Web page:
By Glenn Naughton
Ryan Fitzpatrick is having quite the season through the first half of 2015 as a member of the 5-3 New York Jets, much to the chagrin of opposing defenses and even a few fans who still long for the days of Geno Smith.
When the Jets acquired Fitzpatrick this offseason, it was met with a collective groan from some fans who looked only at the quarterbacks career win-loss record at the time (33-55-1) while dismissing the circumstances surrounding the horrendous mark.
A closer look at how the defenses on Fitzpatrick’s teams performed showed that he was perhaps a better player than his winning percentage indicated, and getting a chance to start for the Jets would give him the perfect opportunity to show once and for all if he was to blame for his team’s past failures, or if he was simply fighting an uphill battle on a week to week basis on a outmanned roster.
Thus far, Fitzpatrick has frustrated not only the fans who made doomsday predictions for the Jets offense, but opposing defenses as well.
With their own defense being re-built during the offseason, the Jets had clearly hoped to keep opposing offenses off the field and off the scoreboard while pounding the ball with running backs Chris Ivory and Stevan Ridley once he was healthy. That would leave Fitzpatrick being asked to simply be a “game manager”. As it turns out, the defense and running game have faltered after a fast start, leaving it up to Fitzpatrick and his receivers to carry the load, something some fans felt Fitzpatrick was simply not able to do.
Thus far, Fitzpatrick, while far from perfect, has been about as good as Jets fans could have hoped for, and yesterday may have been his best performance to date.
Missing All-Pro center Nick Mangold and starting right guard Willie Colon, the Jets run game was invisible as Chris Ivory carried the ball 23 times for 26 yards, an average of 1.1 yard per carry.
Fitzpatrick’s top receiver, Brandon Marshall, played with a bum knee, and a struggling secondary made sure the Jacksonville Jaguars were never out of it as the Jets surrendered over 300 yards through the air for the third consecutive game.
Even still, with no running game to speak of, Fitzpatrick completed 21-34 passes (61%) for 272 yards and two touchdowns with no interceptions, all while taking part in his first game action since tearing ligaments in his left (non-throwing) thumb in the first quarter of last week’s loss to the Oakland Raiders.
Against the Raiders, Fitzpatrick would only throw three passes, but in his previous outing, on the road against the undefeated New England Patriots, Fitzpatrick was also asked to perform in a one-dimensional offense as Bill Belichick and company shut down Chris Ivory, holding him to 41 yards on 17 carries. A meager 2.4 yards per attempt.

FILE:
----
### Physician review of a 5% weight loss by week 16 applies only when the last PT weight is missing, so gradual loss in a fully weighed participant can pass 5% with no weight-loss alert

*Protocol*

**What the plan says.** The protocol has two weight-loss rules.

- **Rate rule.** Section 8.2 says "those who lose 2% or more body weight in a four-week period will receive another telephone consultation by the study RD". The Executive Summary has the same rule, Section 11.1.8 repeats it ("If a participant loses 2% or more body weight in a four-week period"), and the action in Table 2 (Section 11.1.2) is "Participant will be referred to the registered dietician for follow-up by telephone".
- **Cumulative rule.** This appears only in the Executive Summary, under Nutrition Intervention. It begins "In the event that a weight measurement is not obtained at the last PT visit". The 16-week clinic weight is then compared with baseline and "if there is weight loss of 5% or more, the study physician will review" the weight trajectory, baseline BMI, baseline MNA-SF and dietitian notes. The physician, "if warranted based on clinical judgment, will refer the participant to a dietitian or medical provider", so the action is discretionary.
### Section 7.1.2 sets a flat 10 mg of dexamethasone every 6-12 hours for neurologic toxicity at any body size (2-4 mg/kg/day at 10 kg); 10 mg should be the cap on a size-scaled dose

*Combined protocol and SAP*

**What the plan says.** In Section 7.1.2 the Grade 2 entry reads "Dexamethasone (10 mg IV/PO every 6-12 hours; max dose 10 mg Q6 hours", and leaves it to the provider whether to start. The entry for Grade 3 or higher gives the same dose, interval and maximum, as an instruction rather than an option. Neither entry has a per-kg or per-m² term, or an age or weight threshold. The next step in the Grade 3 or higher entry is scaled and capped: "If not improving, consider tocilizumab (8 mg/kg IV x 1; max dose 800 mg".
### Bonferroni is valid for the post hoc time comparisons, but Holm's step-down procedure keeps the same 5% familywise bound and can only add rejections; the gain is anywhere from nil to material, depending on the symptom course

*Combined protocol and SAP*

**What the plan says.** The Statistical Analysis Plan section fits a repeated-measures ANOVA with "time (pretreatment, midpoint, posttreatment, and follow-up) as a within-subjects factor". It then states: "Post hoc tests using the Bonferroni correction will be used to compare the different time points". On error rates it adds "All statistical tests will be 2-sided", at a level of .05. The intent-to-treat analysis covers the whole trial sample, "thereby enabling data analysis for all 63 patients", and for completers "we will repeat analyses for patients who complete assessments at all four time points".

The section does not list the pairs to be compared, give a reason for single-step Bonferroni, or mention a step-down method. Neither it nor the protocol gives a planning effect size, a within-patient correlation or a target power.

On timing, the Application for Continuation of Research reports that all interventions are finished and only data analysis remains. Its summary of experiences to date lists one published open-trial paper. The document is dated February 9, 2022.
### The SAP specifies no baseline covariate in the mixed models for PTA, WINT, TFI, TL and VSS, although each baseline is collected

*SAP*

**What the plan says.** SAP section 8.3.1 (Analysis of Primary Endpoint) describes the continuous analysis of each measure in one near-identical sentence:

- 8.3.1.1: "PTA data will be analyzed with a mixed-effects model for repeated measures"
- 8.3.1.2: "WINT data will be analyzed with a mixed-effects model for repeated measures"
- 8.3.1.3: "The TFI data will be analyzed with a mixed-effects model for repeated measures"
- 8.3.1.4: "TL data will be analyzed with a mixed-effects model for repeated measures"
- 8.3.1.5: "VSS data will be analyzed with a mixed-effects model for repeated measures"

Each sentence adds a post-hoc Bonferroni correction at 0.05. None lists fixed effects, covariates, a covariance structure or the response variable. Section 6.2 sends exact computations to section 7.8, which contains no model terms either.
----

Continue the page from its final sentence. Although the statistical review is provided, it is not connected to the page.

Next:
After an early fumble that led to a Patriots field goal, Fitzpatrick would go 22-39 (59%) with two touchdowns and no interceptions while tight end Jeff Cumberland and Brandon Marshall each dropped a would-be score. If not for the drops, it may have been Fitzpatrick’s finest moment as a pro. Hypotheticals aside, Fitz and the Jets came up short against the defending champs, but Jets fans saw that the offense could function when the running game wasn’t firing on all cylinders.
Yesterday’s performance included, Fitzpatrick owns a stretch of 91 pass attempts without an interception, his last one coming against the Miami Dolphins when Dolphins cornerback Zachary Bowman shoved Fitzpatrick’s intended receiver, Devin Smith, to the ground and avoided a pass interference call to secure the turnover.
Including his 16 yard touchdown run against the Washington Redskins, Fitzpatrick has produced 14 touchdowns to 7 interceptions and 1 lost fumble. Not the type of stats that’ll get a quarterback into Canton, but far better than what Jets fans have become accustomed to with the likes of Geno Smith and Mark Sanchez over much of the past decade.
With plenty of football left to play, if the Jets maintain their current spot as the 11th highest scoring offense in the NFL, it would be the first time the team has ranked that high without a hall of fame quarterback or head coach since 1991 when Head Coach Bruce Coslet and quarterback Ken O’ Brien held that same spot.
The only other top-11 finishes in points scored during that time came when Bill Parcells’ Jets finished 4th in 1998, and Brett Favre led the team to an 9th overall finish in 2008.
Neither Fitzpatrick or head coach Todd Bowles are in the same class as Favre or Parcells, but none of that matters right now.
The only thing that matters is that Ryan Fitzpatrick is protecting the football and putting enough points on the board to keep the Jets in playoff contention. In fact, Fitzpatrick has had only one game this season in which he threw more interceptions than touchdowns, and that came in a week three loss to the Philadelphia Eagles when his three interceptions outnumbered his two touchdowns.
Even then, one of the three came on a pass deep in Eagles territory that hit receiver Brandon Marshall squarely in the hands, only to fall to a waiting Eagles defender. Another was a batted ball at the line of scrimmage, again falling to a waiting Eagles player.
If Fitzpatrick can keep up the pace, it’s up to Todd Bowles and defensive coordinator Kacy Rodgers try to come up with a way to slow down opposing offenses while the Jets hope to make a push for the post-season in his first year at the helm.
And as Jets fans saw back in 1998 with Favre, the wheels can fall off at any second and a promising season can go down the tubes, but most are hoping to see Fitzpatrick continue spoiling Sunday afternoons for opposing defenses and the non-believers who insist that what they’re seeing, isn’t happening.